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Chapter 13 Bankruptcy Law | Common Questions in Denver, Colorado

Chapter 13 Questions and Answers in Denver Colorado

More Information About Chapter 13 Bankruptcy

The information provided on this website is for informational purposes only and is not to be taken as legal advise.

What is a Chapter 13 bankruptcy case and how does it work?

A Chapter 13 bankruptcy case is a proceeding under federal law in which the debtor seeks relief under the Bankruptcy Code.  A person who files a Chapter 13 case is called a debtor. The debtor will pay back a portion of their debts in a Chapter 13 bankruptcy. In some cases the distribution to unsecured creditors is only 10%. Meaning, the remaining balances (the other 90%) are discharged.  You will make payments directly to the Chapter 13 trustee, who will then distribute the payments to your creditors according to the plan your attorney submits to the court. Keep in mind that creditors and the chapter 13 trustee may object to your attorney’s plan for any number of reasons. Usually because it doesn’t provide adequate payments to creditors.  After you complete the plan (3-5 years), the remaining unsecured debts are discharged.
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How does a Chapter 13 case differ from a Chapter 7 case?

A chapter 7 is a straight discharge. A debtor does not make payments in a chapter 7 case. In a chapter 13, a debtor makes payments to the bankruptcy trustee before receiving a discharge. In a chapter 7, some of your property may be liquidated (additional vehicles, boats, rental homes, tax refunds) before you receive a discharge. In most cases, the majority of a debtors property is exempt from turn-over. Many cases are no-asset cases.
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When is a Chapter 13 bankruptcy case preferable to a Chapter 7 bankruptcy case?

Chapter 13 bankruptcy may be preferable to someone who has property which would be lost in a chapter 7 bankruptcy (e.g. too much equity in the home). Others file a chapter 13 because they are not eligible to file under chapter 7 bankruptcy for reasons of their income being too high or they recently filed a chapter 7.  You may have debt which would not be discharged in a chapter 7 bankruptcy (priority tax debts) but which can be dealt with in a chapter 13.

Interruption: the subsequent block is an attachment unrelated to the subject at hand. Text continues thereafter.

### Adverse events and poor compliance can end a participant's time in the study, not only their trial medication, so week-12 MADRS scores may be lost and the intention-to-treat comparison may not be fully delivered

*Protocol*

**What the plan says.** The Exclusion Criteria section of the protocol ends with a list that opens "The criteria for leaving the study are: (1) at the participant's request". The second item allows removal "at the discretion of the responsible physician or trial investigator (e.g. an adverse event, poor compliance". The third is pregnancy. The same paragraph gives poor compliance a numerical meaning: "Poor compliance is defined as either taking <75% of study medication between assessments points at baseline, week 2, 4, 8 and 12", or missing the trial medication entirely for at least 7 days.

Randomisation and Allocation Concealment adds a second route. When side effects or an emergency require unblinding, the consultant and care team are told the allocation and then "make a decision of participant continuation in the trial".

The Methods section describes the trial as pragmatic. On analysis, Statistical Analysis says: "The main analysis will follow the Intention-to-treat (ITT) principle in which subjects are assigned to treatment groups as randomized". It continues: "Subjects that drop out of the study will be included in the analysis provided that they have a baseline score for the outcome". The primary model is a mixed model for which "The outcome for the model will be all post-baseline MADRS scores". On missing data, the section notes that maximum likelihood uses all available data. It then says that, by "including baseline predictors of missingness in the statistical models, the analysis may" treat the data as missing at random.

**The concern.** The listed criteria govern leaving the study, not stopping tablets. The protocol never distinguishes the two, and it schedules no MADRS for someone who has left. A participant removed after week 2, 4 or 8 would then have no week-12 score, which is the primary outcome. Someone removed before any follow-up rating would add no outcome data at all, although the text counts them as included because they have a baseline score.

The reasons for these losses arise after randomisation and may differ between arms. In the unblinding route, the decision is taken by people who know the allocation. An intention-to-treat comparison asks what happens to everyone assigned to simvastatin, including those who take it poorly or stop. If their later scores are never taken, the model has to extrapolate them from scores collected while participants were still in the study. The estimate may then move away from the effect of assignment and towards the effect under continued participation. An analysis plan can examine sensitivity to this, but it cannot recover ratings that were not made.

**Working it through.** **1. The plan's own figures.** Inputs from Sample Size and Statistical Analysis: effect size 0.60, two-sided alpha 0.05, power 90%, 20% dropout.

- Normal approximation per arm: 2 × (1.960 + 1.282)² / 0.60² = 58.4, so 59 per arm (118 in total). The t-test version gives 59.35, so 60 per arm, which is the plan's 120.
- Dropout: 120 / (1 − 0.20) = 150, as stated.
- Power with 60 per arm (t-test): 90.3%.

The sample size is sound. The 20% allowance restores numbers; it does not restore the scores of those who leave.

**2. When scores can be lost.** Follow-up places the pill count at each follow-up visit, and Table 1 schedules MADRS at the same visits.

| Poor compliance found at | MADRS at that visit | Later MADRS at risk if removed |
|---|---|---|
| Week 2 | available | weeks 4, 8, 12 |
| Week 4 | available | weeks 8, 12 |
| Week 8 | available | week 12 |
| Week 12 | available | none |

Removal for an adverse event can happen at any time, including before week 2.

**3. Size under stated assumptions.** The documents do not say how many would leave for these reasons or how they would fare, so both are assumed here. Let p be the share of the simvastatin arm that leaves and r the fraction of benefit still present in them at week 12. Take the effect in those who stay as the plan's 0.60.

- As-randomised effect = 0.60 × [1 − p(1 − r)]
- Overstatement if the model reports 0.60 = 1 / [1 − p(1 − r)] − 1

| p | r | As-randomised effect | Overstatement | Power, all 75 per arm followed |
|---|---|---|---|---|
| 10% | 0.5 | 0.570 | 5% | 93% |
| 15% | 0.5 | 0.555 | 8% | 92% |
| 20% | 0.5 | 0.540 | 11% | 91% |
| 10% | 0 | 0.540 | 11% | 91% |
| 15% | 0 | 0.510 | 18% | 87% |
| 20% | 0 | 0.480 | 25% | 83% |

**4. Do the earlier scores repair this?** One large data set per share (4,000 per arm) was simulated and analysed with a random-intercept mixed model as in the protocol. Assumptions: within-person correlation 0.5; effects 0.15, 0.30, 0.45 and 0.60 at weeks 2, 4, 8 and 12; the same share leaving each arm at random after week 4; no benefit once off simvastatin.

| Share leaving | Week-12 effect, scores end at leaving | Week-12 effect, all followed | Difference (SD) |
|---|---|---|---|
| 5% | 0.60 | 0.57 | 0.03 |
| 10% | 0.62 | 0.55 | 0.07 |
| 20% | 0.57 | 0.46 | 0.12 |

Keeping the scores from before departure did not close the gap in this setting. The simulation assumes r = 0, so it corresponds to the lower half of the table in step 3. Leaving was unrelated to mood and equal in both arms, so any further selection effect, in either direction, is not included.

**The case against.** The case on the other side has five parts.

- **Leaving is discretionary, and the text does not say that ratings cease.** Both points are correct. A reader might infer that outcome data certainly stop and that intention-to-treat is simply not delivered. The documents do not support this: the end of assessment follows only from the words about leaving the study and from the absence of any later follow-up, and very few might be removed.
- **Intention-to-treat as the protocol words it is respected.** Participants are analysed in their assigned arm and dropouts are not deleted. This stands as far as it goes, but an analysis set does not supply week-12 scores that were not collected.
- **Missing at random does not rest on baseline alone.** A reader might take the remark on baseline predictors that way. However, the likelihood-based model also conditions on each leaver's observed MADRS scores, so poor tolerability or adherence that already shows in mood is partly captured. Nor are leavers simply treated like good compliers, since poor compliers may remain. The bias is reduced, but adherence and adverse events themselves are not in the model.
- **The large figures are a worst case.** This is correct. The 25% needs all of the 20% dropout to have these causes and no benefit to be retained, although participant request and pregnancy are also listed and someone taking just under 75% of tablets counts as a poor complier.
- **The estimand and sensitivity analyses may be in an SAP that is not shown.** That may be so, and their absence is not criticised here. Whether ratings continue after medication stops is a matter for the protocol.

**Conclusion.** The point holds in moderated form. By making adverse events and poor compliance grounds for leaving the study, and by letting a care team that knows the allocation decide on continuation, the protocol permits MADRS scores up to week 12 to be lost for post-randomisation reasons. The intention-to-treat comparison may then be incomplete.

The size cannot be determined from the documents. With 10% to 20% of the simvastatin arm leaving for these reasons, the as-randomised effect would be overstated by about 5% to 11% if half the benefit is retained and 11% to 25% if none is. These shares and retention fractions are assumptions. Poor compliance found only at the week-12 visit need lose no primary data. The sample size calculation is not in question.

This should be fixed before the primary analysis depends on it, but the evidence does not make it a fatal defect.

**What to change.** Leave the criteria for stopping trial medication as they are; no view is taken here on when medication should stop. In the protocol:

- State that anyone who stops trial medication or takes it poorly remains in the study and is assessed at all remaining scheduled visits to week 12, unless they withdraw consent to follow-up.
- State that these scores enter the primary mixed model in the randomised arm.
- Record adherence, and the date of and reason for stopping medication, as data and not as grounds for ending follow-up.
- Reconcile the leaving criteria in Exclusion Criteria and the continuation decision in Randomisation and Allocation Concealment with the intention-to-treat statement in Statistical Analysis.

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How does a Chapter 13 bankruptcy case differ from consolidation / credit counseling?

Your creditors are forced into a Chapter 13 bankruptcy once you file. Some creditors may not agree to take part in a consolidation program. A chapter 13 filing provides immediate relief from your creditors. You are still accountable to your creditors while in a consolidation program. You cannot get garnished by creditors during a chapter 13. No such protection exists in a consolidation. Another important difference is interest payments. In a chapter 13, you do not pay interest to unsecured creditors (credit cards, private loans). In a consolidation, the agency takes a percentage of your payments and your creditors agree to a reduced interest rate.
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What is a Chapter 13 bankruptcy discharge?

This is the court order which provides you permanent relief of your debts which were included in the bankruptcy. Until you receive your discharge, you are not completely free from your creditors. Be sure to complete your plan.
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What is a Chapter 13 bankruptcy plan?

This plan comes in standard form. Your attorney will complete the sections which are applicable to your case. The plan provides for the total amount of payments, the amount your creditors receive under the plan and the length of the plan.
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What is a Chapter 13 bankruptcy trustee?